Interested in learning how to increase employee motivation? Check out this interview with renowned social scientist Dan Ariely.

Dan Ariely is a best-selling author, a world-renowned behavioral scientist and an expert on human motivation. His new book, "Payoff: The Hidden Logic That Shapes Our Motivations," offers small business owners data-driven insights into how they might better motivate their employees. Ariely asserts that employee engagement is more absent than present in today's workplace. And Ariely's research shows that employee motivation is highly complex, going far beyond monetary compensation to include factors such as having a sense of "meaning" in the work, being recognized and appreciated and having a sense of ownership over what is done and made.

I spoke with Ariely recently about his research on motivation:

How would you describe the state of motivation in today's workplace?

Ariely: I think we're seeing lots of employers making naive mistakes [and], if we thought about them a little bit, we'd change our behavior dramatically. The lack of motivation is a shame because there are opportunities for everybody to gain, employees and businesses alike. If we get employees excited about the work they're doing, they become more productive, more engaged and happier, too. It's a waste to have someone working without passion, meaning or connection with something bigger than themselves.

Your new book says one important driver of employee motivation is recognition. But while recognition is cost-free, is there a risk of offering employees too much recognition?

Ariely: We have no evidence that shows you can recognize too much. In fact, all the research I've seen shows that we're not recognizing people nearly enough. I've never seen "over-recognition." Think about your own life and your significant other: How many people come to their significant other and say, "You know what darling, you're just giving me too many compliments. Can you please stop?" That never happens. There's even interesting research showing that when people get compliments that they know full well are insincere, they still appreciate the recognition. So I would tell managers: Err on the side of too much recognition rather than too little.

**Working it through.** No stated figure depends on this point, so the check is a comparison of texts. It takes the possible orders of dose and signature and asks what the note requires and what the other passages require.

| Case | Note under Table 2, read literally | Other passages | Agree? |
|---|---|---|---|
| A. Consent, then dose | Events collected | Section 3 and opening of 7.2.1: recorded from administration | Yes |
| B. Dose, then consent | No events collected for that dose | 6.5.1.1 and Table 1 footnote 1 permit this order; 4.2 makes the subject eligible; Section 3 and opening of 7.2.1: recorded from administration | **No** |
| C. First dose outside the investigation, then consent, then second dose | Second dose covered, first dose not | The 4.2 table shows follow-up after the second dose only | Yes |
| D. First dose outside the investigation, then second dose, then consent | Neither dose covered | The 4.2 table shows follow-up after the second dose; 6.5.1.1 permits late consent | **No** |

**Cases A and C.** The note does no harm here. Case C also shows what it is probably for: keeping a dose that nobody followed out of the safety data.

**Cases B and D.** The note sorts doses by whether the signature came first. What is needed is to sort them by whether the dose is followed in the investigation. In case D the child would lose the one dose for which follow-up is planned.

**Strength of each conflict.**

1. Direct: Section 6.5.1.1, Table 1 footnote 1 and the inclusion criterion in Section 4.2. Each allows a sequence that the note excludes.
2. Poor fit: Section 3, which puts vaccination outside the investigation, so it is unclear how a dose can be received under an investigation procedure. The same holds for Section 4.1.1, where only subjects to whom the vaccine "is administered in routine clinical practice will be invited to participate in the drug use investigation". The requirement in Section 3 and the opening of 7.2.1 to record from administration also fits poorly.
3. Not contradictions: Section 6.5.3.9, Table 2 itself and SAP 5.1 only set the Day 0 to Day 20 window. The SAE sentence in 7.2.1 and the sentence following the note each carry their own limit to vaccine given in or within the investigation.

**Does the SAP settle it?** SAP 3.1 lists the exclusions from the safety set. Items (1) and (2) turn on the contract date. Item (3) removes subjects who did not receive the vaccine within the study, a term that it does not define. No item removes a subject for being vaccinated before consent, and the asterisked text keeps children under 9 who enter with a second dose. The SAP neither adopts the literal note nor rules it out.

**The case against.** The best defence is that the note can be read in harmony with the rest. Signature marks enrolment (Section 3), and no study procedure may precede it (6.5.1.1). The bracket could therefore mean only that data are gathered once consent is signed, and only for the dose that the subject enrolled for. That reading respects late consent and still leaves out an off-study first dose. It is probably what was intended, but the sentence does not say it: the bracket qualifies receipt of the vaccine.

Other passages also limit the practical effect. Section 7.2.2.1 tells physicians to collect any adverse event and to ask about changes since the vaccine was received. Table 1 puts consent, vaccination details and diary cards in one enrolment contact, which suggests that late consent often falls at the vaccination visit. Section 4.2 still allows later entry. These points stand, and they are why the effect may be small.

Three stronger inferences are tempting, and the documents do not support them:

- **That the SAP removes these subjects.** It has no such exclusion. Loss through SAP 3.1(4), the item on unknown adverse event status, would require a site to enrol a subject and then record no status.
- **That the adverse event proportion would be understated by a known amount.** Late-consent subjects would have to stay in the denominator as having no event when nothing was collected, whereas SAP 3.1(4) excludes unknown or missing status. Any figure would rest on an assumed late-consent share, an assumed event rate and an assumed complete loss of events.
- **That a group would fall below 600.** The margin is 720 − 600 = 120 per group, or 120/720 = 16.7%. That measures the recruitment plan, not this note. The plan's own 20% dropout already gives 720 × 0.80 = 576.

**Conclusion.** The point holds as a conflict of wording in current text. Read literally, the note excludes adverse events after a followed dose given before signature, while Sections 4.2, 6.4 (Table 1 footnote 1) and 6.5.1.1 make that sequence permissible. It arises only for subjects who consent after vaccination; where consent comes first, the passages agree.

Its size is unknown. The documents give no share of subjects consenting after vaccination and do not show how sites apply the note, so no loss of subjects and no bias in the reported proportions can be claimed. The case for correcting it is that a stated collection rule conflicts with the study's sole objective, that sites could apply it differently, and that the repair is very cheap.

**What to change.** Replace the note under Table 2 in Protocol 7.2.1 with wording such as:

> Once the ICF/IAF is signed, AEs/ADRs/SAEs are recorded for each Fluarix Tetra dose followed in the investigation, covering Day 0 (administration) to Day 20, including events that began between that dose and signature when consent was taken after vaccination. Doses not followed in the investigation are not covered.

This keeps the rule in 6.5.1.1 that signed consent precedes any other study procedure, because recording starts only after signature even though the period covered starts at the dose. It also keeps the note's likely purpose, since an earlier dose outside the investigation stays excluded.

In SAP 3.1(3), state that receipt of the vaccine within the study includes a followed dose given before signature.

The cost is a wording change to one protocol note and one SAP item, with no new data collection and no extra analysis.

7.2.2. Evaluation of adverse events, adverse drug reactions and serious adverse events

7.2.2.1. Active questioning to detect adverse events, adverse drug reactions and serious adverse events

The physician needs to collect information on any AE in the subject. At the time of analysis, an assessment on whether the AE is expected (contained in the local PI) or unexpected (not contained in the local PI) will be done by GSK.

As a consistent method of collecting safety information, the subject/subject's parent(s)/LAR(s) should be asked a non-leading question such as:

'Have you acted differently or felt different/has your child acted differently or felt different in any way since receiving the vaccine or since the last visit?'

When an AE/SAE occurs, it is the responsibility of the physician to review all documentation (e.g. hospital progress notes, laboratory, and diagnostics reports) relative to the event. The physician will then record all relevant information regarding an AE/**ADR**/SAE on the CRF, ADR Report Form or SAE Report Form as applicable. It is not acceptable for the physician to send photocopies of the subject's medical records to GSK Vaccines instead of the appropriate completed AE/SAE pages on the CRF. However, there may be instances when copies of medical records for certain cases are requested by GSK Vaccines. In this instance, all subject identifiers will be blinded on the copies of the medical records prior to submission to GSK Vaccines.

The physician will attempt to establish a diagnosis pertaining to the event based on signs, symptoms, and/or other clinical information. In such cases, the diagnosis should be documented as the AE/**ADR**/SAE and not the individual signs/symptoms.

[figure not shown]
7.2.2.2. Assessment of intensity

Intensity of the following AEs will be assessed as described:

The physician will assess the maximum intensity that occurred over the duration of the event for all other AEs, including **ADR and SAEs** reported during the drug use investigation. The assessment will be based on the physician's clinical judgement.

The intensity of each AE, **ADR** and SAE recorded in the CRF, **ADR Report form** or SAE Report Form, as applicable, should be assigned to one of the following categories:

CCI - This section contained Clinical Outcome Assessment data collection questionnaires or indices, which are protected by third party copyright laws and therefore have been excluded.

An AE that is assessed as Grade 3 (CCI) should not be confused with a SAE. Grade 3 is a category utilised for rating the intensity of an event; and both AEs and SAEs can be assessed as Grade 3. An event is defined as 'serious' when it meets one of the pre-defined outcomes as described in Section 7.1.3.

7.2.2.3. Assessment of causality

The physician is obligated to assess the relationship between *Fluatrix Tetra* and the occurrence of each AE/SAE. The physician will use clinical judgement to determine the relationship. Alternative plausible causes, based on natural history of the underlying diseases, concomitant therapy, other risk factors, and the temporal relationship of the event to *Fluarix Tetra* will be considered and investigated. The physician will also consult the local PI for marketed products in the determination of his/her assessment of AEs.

You explain in "Payoff" that giving workers a sense of ownership over the things that they make and do can drive motivation. Could you describe this research?

Ariely: People tend to put a higher value on things they make, and that motivates them. We did a research study with origami (the Japanese art of paper folding) where we got people to create their own origami [they made their own paper animals]. What we found was that when people created origami, they loved what they made.

They also thought that other people would love it. But other people did not appreciate the object nearly as much as the maker. The finding is basically that when we invest some of ourselves into something, that thing becomes more valuable. There's another study that asked the question, which letter in the alphabet do you love the most? What the study found is that people love the letters that are in their own names more than other letters.

So how can employers give workers a motivating sense of "ownership" of what they do and make?

Ariely: There are so many [methods]. One is connected to my earlier point about recognition. Another is about giving people more credit. Giving people credit is one of the easiest things we can do in the workplace, but we behave as if there's not enough credit to go around, which is just crazy. I mean, it's not like there are only seven units of credit in your life that you can give away. We can give a lot of credit away, but we choose not to. That's a mistake, because giving credit [thanking people for their contributions to the final result] gives people a sense of ownership.

What's clear after talking with behavioral scientist and motivation expert Dan Ariely is that there's a current workplace crisis of low motivation, one that can be remedied by data-driven strategies such as offering workers more recognition and giving them a sense of ownership by sharing more credit. While paying your employees more may seem like the best way to motivate them, Dan Ariely knows better. In order to turbocharge employee motivation, you also need to tap into what makes your team members human.

For even more cost-effective strategies to engage your employees, click here.

Tags: Career Management Employee Engagement